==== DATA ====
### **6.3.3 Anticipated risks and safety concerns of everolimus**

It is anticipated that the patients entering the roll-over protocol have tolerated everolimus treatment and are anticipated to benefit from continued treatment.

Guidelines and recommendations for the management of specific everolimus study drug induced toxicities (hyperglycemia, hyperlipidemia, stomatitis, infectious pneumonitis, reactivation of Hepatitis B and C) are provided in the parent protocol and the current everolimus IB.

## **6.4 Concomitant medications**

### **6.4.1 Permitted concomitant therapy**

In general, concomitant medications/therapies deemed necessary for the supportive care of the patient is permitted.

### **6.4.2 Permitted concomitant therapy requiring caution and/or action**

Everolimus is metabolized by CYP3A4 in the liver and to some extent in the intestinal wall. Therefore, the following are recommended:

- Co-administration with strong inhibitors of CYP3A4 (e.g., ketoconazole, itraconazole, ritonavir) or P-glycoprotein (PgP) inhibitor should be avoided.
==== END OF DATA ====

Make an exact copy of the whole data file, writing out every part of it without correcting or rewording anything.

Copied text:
### **6.3.3 Anticipated risks and safety concerns of everolimus**

It is anticipated that the patients entering the roll-over protocol have tolerated everolimus treatment and are anticipated to benefit from continued treatment.

Guidelines and recommendations for the management of specific everolimus study drug induced toxicities (hyperglycemia, hyperlipidemia, stomatitis, infectious pneumonitis, reactivation of Hepatitis B and C) are provided in the parent protocol and the current everolimus IB.

## **6.4 Concomitant medications**

### **6.4.1 Permitted concomitant therapy**

In general, concomitant medications/therapies deemed necessary for the supportive care of the patient is permitted.

### **6.4.2 Permitted concomitant therapy requiring caution and/or action**

Everolimus is metabolized by CYP3A4 in the liver and to some extent in the intestinal wall. Therefore, the following are recommended:

- Co-administration with strong inhibitors of CYP3A4 (e.g., ketoconazole, itraconazole, ritonavir) or P-glycoprotein (PgP) inhibitor should be avoided.